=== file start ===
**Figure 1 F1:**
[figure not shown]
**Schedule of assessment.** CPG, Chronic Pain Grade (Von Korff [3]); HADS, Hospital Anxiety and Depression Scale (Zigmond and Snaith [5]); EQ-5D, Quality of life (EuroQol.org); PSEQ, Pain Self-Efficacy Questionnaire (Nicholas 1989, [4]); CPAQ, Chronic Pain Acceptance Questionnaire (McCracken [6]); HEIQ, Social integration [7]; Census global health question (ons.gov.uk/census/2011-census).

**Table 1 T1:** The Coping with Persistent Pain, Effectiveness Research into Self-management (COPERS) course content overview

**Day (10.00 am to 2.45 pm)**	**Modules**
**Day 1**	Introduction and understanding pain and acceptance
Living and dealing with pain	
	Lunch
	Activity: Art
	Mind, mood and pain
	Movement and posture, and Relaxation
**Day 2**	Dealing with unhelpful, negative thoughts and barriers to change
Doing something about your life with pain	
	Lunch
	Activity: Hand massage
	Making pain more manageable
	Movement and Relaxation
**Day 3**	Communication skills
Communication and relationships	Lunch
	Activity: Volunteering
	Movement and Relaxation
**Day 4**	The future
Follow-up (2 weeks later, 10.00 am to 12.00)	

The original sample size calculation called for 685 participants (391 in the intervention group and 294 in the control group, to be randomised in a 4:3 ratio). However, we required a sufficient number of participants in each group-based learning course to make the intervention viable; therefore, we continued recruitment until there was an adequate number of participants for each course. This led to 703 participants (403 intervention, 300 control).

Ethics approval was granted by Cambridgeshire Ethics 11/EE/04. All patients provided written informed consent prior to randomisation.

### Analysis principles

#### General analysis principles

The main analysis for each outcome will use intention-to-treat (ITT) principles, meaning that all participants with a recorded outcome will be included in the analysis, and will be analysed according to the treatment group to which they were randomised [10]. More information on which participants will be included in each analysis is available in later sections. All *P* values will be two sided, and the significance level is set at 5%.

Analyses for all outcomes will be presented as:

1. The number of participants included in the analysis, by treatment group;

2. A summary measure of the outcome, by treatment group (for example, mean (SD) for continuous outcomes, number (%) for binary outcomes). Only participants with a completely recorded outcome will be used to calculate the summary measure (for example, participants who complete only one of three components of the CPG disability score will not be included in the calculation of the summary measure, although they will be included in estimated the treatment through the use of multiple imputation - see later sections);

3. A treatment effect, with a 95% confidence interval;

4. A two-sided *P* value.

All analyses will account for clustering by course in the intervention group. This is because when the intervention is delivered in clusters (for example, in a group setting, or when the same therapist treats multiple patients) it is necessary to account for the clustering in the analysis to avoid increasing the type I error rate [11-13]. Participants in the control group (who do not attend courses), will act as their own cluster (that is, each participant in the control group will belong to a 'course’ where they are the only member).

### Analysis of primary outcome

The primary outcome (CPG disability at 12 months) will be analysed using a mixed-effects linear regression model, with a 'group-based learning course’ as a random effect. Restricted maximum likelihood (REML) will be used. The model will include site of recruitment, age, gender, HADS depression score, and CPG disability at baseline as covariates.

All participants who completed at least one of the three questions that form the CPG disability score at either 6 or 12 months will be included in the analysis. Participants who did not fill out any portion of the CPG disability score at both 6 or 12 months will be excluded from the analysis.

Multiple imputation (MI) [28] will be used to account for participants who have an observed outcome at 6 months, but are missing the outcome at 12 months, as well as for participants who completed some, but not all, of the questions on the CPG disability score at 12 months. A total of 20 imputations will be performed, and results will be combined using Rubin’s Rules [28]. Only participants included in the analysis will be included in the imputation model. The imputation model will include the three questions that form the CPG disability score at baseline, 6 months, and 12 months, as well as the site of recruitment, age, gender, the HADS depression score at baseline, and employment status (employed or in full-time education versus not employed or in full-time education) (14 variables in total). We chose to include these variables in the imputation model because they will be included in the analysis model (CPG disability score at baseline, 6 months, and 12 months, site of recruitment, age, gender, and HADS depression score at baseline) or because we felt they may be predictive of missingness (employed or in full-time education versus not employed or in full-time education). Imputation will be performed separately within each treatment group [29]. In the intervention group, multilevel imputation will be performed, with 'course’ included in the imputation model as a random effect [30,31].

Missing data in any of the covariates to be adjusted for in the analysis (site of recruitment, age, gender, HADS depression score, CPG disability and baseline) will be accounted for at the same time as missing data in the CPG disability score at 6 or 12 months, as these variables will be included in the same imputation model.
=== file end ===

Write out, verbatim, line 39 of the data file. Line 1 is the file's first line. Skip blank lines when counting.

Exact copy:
Missing data in any of the covariates to be adjusted for in the analysis (site of recruitment, age, gender, HADS depression score, CPG disability and baseline) will be accounted for at the same time as missing data in the CPG disability score at 6 or 12 months, as these variables will be included in the same imputation model.